Especially striking was Woodward’s cover artwork to issue #3, which contained a flashback to the Fourth Doctor meeting the crew of the original Enterprise and fighting some old-school Cybermen.  As someone who grew up watching Tom Baker and William Shatner on re-runs of Doctor Who and Star Trek in the early 1980s, I thought that was a super-cool addition to the story.  Woodward has stated that his childhood was spent watching many of those same reruns.  He did a stunning job on this piece.

Captain America 625 cover

FRANCESCO FRANCAVILLA

Italian artist Francesco Francavilla made his debut in 2006.  His style is quite reminiscent of the legendary Alex Toth.  I first noticed Francavilla’s work when he illustrated several issues of Captain America for Marvel Comics.  He’s also worked on Black Panther and Hawkeye, as well as rendering numerous amazing covers for a variety of publishers.  Most recently he’s been the cover artist on Doctor Who: Prisoners of Time for IDW.

Amongst the current crop of “hot” artists who seem to have defaulted back to early Image Comics-inspired work full of over-rendering and excessive crosshatching, Francavilla’s retro pulp leanings are a breath of fresh air.  It has often been observed that it is the seemingly “simpler” styles of art that are actually much more difficult to pull off.  An artist does not have all the fancy bells & whistles to hide behind, and must rely on genuine talent & storytelling ability. I think that is true of Francavilla’s work.  In any case, his art has a very noir sensibility, with a palpable atmosphere to it.  He also possesses a really amazing design aesthetic, a talent for knowing exactly how to lay out a cover or a page for maximum dramatic impact.

Supreme 64 cover

CORY HAMSCHER

I’m probably bending the rules a little here, since I think Cory Hamscher has been a professional artist for slightly more than a decade.  But he’s really come into prominence in the last several years.  I first noticed his work when he illustrated a back-up story in Savage Dragon #150 that spotlighted Mr. Glum, the diminutive alien dictator from Dimension X.  Shortly after, Hamscher did an absolutely superb job inking Tom Grummett’s pencils on X-Men Forever and Chaos War: Dead Avengers.  Last year, Hamscher provided very detailed finishes to Erik Larsen’s layouts on Supreme.

Hamscher has an inking style that immediately appealed to me.  It reminds me quite a bit of the amazing embellishing of Terry Austin, who is one of my all time favorite inkers.  Hamscher just makes the pencils or layouts he is inking pop off the page.  He’s amazingly talented.  Recently on Facebook, Hamscher has expressed a desire going forward to do full artwork, i.e. both pencils & inks.  I really hope that he has that opportunity, and I’m looking forward to further announcements about his upcoming projects.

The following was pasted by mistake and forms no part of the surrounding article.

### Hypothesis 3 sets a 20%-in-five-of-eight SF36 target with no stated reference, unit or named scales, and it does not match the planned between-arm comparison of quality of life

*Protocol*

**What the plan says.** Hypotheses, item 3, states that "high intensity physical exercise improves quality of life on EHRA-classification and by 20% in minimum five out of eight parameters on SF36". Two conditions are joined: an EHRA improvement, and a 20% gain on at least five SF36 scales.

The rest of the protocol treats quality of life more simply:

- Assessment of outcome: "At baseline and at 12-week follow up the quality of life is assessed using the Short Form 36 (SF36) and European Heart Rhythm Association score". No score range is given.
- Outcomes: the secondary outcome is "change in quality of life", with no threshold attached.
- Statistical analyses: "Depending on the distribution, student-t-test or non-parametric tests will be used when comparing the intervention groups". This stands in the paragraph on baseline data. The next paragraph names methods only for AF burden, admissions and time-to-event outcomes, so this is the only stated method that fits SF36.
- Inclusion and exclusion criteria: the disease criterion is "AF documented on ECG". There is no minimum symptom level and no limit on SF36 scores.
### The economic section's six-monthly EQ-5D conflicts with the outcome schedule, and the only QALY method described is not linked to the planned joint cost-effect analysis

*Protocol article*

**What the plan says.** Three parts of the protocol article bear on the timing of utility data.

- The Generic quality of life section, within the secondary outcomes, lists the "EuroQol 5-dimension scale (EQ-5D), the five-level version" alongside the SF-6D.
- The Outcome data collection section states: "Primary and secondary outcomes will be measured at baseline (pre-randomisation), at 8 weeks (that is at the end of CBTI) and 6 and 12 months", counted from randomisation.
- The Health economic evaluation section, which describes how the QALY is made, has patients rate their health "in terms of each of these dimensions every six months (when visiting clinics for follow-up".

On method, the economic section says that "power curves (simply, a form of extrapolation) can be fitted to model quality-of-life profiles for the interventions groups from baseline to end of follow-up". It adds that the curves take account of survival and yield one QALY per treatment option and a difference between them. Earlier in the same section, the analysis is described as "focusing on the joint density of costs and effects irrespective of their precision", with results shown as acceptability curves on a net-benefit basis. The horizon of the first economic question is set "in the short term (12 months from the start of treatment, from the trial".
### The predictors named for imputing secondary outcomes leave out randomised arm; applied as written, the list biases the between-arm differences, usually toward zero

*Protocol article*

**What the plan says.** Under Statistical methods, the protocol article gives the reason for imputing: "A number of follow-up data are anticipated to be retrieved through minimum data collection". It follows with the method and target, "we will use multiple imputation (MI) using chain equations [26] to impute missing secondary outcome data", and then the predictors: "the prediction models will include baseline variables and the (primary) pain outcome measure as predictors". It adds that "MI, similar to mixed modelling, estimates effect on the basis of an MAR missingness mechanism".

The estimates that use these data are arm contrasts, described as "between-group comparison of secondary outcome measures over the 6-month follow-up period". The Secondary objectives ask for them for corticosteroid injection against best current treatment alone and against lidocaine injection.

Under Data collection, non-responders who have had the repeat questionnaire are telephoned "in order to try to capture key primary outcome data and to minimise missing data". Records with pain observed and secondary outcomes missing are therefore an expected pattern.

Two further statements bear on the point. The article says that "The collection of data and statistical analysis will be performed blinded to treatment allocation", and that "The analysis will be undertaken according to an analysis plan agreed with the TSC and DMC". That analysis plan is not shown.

Vescell 6 cover

JOHN UPCHURCH

First becoming a professional artist in 2011, John “Roc” Upchurch has been doing stunning work on Vescell, a sci-fi / fantasy / noir series written by Enrique Carrion and published by Image.  I did a full-length review of the latest issue, #8, on my June 13th blog post, so go check it out!

Upchurch has this beautifully polished, slick quality to his work that perfectly matches Carrion’s imaginative, darkly humorous scripts.  What is especially noteworthy about Upchurch’s art is that, yes, he can draw these really stunning covers and dynamic action sequences.  But he has also demonstrated that he is a good storyteller.  Carrion’s stories have frequent “talking heads” segments where important plot points & philosophic issues are discussed.  Upchurch does a masterful job rendering these, drawing multi-panel pages which engage the reader’s attention and keep the flow of the story going.  I definitely hope to see more from Upchurch in the future, as he continues to grow & develop.  He has a hell of a lot of potential.

(By the way, I was actually able to think of at least twice as many new comic book artists as I profiled here.  But I chose to spotlight these five because they are among my favorites.  And, of course, I can always save the others for a future blog post!)

Comic books I’m reading, part three: independent titles

It’s the Fourth of July, American Independence Day, and so today I’m going to do a rundown of what independent comic books I’ve been reading recently.  For the purposes of simplicity, I’m just going to consider anything that is not Marvel or DC as an independent.  And I’ll be covering graphic novels in a later post, because otherwise this one is going to be way too long!